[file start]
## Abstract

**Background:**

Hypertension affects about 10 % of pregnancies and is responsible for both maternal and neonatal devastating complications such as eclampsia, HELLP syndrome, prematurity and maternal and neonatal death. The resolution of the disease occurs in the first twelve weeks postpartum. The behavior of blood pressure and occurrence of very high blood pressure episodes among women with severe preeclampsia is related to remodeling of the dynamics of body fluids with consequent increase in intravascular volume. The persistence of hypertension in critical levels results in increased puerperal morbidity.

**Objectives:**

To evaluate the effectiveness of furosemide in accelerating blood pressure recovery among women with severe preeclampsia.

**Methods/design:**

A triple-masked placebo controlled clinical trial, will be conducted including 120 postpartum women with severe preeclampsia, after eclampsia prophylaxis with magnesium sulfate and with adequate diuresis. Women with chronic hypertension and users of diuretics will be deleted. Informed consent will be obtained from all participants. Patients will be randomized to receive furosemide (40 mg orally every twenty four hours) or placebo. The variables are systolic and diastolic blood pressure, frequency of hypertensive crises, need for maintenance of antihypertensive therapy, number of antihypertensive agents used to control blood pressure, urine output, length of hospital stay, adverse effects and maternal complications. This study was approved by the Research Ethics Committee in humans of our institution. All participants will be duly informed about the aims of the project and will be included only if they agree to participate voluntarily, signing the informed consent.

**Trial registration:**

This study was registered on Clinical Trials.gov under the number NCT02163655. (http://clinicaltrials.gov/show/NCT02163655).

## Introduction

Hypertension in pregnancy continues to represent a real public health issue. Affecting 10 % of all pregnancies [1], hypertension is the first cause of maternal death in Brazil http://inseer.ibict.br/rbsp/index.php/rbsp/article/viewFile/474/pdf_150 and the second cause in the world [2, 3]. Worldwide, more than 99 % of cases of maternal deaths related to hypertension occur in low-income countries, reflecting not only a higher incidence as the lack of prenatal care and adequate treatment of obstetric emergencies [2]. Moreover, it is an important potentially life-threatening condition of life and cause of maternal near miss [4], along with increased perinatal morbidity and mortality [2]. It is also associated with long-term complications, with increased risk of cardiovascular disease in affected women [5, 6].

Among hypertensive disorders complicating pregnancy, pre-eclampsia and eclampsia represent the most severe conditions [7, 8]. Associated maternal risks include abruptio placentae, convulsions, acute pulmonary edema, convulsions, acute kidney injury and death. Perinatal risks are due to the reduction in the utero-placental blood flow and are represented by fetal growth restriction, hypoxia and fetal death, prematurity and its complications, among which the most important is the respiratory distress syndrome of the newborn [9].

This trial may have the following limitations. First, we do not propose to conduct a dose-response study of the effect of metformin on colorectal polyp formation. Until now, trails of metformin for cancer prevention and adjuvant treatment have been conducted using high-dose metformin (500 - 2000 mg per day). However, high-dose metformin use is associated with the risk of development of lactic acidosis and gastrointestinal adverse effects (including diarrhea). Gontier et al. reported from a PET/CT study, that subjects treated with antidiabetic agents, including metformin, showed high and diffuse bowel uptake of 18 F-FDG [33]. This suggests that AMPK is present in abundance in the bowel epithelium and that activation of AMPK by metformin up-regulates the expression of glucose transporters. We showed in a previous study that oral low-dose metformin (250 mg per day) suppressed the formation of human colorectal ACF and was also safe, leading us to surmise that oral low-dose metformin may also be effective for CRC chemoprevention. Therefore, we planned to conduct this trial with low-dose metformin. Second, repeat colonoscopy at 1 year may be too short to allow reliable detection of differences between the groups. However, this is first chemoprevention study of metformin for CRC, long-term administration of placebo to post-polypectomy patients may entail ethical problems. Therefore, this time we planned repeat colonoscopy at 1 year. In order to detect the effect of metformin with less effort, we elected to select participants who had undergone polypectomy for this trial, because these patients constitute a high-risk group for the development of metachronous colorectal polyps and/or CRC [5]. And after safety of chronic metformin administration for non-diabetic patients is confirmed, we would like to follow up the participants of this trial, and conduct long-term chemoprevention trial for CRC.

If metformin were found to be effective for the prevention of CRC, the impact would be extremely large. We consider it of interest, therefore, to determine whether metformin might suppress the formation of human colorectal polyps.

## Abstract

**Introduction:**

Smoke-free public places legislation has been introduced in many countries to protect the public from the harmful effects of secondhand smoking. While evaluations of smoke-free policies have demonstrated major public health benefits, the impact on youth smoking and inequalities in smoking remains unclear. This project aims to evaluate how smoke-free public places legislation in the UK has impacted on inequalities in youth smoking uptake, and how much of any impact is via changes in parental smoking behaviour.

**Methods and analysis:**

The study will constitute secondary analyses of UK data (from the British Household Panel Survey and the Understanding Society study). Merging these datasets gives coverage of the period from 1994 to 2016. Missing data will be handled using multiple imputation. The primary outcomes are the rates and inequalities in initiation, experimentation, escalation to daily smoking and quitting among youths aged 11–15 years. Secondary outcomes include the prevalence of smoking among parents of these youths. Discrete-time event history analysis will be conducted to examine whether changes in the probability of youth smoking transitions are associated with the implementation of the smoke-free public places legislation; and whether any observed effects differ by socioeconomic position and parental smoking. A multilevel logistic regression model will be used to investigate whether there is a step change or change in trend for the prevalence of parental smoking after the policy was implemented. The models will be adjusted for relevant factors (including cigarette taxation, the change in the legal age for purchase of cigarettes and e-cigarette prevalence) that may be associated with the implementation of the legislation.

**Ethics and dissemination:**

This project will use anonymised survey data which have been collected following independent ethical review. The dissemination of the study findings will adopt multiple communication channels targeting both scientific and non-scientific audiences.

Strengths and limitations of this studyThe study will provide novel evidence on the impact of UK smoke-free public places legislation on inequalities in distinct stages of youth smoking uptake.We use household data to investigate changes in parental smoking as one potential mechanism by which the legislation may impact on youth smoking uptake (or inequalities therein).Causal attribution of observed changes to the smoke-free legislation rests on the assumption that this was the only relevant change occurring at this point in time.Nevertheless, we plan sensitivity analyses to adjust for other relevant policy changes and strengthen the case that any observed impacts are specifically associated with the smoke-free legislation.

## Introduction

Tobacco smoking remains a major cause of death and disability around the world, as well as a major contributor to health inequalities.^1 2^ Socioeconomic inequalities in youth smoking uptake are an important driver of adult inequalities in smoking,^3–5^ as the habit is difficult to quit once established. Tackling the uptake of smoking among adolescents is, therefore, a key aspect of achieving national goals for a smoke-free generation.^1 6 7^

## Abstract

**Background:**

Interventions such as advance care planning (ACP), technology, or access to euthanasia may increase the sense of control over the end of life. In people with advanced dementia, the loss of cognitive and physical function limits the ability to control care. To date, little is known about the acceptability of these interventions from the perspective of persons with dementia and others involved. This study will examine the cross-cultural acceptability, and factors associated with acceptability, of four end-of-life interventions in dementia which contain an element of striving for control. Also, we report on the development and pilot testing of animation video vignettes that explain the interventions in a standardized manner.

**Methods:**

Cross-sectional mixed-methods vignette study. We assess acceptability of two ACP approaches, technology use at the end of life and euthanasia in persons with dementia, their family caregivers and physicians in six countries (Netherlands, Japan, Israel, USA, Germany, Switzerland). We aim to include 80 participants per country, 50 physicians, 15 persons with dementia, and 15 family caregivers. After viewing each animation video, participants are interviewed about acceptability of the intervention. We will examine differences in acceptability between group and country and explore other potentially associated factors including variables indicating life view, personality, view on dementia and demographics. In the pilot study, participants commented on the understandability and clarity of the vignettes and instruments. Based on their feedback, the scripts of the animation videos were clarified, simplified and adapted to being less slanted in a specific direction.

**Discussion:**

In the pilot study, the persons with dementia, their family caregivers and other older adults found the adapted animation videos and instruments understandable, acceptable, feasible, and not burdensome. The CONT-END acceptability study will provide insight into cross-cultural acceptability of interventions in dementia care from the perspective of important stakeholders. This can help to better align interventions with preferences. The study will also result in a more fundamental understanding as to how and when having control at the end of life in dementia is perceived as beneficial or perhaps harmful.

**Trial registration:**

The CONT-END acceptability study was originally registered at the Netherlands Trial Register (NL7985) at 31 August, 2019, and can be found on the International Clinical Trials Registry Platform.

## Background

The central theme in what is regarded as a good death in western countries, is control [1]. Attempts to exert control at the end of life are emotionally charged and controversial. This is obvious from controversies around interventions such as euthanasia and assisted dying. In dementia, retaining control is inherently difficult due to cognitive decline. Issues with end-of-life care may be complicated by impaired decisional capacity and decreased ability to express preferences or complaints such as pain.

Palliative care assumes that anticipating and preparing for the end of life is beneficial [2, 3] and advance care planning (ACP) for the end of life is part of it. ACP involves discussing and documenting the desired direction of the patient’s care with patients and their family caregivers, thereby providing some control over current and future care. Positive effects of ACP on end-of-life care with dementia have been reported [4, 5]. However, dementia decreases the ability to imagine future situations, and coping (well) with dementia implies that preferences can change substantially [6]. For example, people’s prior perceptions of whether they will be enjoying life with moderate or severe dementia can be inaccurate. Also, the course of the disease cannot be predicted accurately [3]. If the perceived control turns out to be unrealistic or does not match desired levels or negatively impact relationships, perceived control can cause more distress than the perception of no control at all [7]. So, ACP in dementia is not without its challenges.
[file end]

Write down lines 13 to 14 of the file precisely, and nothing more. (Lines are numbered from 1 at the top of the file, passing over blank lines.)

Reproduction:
This trial may have the following limitations. First, we do not propose to conduct a dose-response study of the effect of metformin on colorectal polyp formation. Until now, trails of metformin for cancer prevention and adjuvant treatment have been conducted using high-dose metformin (500 - 2000 mg per day). However, high-dose metformin use is associated with the risk of development of lactic acidosis and gastrointestinal adverse effects (including diarrhea). Gontier et al. reported from a PET/CT study, that subjects treated with antidiabetic agents, including metformin, showed high and diffuse bowel uptake of 18 F-FDG [33]. This suggests that AMPK is present in abundance in the bowel epithelium and that activation of AMPK by metformin up-regulates the expression of glucose transporters. We showed in a previous study that oral low-dose metformin (250 mg per day) suppressed the formation of human colorectal ACF and was also safe, leading us to surmise that oral low-dose metformin may also be effective for CRC chemoprevention. Therefore, we planned to conduct this trial with low-dose metformin. Second, repeat colonoscopy at 1 year may be too short to allow reliable detection of differences between the groups. However, this is first chemoprevention study of metformin for CRC, long-term administration of placebo to post-polypectomy patients may entail ethical problems. Therefore, this time we planned repeat colonoscopy at 1 year. In order to detect the effect of metformin with less effort, we elected to select participants who had undergone polypectomy for this trial, because these patients constitute a high-risk group for the development of metachronous colorectal polyps and/or CRC [5]. And after safety of chronic metformin administration for non-diabetic patients is confirmed, we would like to follow up the participants of this trial, and conduct long-term chemoprevention trial for CRC.

If metformin were found to be effective for the prevention of CRC, the impact would be extremely large. We consider it of interest, therefore, to determine whether metformin might suppress the formation of human colorectal polyps.